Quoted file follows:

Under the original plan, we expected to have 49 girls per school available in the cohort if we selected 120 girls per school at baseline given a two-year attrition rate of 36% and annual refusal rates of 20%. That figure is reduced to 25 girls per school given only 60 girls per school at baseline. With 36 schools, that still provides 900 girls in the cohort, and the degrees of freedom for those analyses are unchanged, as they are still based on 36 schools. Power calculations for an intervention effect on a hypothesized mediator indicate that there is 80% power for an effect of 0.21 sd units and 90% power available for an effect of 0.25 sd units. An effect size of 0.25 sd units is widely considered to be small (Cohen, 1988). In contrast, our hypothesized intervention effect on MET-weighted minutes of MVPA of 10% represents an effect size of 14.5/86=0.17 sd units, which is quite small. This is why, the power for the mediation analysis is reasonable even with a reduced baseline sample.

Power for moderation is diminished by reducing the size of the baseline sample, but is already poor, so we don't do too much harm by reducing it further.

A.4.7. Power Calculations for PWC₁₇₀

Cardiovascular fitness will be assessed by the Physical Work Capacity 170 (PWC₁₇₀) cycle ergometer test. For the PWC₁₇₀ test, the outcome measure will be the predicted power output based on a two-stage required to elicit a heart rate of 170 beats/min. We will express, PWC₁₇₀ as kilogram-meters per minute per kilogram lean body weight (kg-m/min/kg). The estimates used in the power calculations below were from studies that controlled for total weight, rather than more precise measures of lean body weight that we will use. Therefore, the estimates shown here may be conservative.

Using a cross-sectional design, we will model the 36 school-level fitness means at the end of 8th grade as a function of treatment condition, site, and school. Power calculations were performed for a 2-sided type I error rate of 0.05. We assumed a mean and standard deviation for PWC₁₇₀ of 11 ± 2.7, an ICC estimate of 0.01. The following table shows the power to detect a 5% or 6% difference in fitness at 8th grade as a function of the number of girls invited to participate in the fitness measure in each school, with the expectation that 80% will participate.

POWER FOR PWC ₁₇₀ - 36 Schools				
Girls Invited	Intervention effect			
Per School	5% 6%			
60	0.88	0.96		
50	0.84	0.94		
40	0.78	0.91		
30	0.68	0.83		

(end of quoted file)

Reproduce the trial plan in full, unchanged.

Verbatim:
Under the original plan, we expected to have 49 girls per school available in the cohort if we selected 120 girls per school at baseline given a two-year attrition rate of 36% and annual refusal rates of 20%. That figure is reduced to 25 girls per school given only 60 girls per school at baseline. With 36 schools, that still provides 900 girls in the cohort, and the degrees of freedom for those analyses are unchanged, as they are still based on 36 schools. Power calculations for an intervention effect on a hypothesized mediator indicate that there is 80% power for an effect of 0.21 sd units and 90% power available for an effect of 0.25 sd units. An effect size of 0.25 sd units is widely considered to be small (Cohen, 1988). In contrast, our hypothesized intervention effect on MET-weighted minutes of MVPA of 10% represents an effect size of 14.5/86=0.17 sd units, which is quite small. This is why, the power for the mediation analysis is reasonable even with a reduced baseline sample.

Power for moderation is diminished by reducing the size of the baseline sample, but is already poor, so we don't do too much harm by reducing it further.

A.4.7. Power Calculations for PWC₁₇₀

Cardiovascular fitness will be assessed by the Physical Work Capacity 170 (PWC₁₇₀) cycle ergometer test. For the PWC₁₇₀ test, the outcome measure will be the predicted power output based on a two-stage required to elicit a heart rate of 170 beats/min. We will express, PWC₁₇₀ as kilogram-meters per minute per kilogram lean body weight (kg-m/min/kg). The estimates used in the power calculations below were from studies that controlled for total weight, rather than more precise measures of lean body weight that we will use. Therefore, the estimates shown here may be conservative.

Using a cross-sectional design, we will model the 36 school-level fitness means at the end of 8th grade as a function of treatment condition, site, and school. Power calculations were performed for a 2-sided type I error rate of 0.05. We assumed a mean and standard deviation for PWC₁₇₀ of 11 ± 2.7, an ICC estimate of 0.01. The following table shows the power to detect a 5% or 6% difference in fitness at 8th grade as a function of the number of girls invited to participate in the fitness measure in each school, with the expectation that 80% will participate.

POWER FOR PWC ₁₇₀ - 36 Schools				
Girls Invited	Intervention effect			
Per School	5% 6%			
60	0.88	0.96		
50	0.84	0.94		
40	0.78	0.91		
30	0.68	0.83		